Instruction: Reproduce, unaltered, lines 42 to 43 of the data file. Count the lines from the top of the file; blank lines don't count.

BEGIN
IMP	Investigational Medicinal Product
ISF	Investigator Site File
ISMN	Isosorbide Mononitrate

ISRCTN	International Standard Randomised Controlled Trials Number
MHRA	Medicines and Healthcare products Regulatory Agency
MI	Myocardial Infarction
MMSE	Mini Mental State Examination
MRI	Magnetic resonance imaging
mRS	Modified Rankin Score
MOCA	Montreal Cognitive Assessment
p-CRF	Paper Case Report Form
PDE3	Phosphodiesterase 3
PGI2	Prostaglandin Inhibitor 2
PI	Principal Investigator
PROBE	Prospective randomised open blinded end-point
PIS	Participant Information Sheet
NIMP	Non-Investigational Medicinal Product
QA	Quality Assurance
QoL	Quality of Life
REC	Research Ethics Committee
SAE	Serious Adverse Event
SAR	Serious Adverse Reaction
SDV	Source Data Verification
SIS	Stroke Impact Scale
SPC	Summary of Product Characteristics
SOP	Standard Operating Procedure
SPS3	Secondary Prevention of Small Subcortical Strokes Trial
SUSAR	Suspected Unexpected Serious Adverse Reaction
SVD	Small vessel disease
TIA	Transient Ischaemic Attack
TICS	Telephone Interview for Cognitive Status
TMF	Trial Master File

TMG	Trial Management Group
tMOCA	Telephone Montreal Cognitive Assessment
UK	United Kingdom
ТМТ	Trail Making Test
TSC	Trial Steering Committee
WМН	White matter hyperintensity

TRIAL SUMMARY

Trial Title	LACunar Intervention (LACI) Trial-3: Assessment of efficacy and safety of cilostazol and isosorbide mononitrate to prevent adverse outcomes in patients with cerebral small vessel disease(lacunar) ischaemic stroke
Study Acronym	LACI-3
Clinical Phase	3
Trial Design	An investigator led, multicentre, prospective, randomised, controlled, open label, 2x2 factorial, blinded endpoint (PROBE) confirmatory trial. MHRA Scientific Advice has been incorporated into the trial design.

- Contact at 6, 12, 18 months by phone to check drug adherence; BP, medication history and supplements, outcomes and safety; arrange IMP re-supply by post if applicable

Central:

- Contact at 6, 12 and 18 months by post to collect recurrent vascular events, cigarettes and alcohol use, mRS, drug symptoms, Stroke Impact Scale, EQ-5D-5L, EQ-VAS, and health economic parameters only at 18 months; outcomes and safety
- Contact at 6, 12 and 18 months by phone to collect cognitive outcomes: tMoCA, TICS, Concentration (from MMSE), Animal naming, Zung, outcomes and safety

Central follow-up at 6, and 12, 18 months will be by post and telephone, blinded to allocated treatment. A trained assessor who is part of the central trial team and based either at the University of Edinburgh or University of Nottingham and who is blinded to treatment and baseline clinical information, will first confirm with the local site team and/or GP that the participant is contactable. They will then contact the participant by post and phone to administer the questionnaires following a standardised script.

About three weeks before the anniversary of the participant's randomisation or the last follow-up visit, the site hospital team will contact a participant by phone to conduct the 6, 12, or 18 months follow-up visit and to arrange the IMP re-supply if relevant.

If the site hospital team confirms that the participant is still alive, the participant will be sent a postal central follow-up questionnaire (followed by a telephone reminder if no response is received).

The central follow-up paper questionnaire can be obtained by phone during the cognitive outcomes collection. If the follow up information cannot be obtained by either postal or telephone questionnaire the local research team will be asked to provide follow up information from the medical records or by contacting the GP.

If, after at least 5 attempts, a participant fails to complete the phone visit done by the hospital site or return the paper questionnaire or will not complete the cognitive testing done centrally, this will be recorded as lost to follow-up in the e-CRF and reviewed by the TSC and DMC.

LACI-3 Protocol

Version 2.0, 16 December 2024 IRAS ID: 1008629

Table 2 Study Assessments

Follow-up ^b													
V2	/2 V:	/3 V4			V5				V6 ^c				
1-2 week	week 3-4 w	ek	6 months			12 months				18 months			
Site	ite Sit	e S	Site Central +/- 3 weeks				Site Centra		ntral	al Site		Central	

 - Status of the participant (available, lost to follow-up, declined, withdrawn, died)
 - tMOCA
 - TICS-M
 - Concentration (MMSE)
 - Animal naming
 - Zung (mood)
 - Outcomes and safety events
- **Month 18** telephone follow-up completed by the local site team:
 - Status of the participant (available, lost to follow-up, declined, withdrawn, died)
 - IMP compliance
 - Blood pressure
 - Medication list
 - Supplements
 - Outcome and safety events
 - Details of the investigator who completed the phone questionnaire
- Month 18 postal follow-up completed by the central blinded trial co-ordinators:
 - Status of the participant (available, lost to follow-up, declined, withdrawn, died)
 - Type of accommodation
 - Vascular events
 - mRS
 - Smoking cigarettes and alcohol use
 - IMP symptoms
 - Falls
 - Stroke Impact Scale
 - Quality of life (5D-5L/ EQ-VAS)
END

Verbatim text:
Clinical Phase	3
Trial Design	An investigator led, multicentre, prospective, randomised, controlled, open label, 2x2 factorial, blinded endpoint (PROBE) confirmatory trial. MHRA Scientific Advice has been incorporated into the trial design.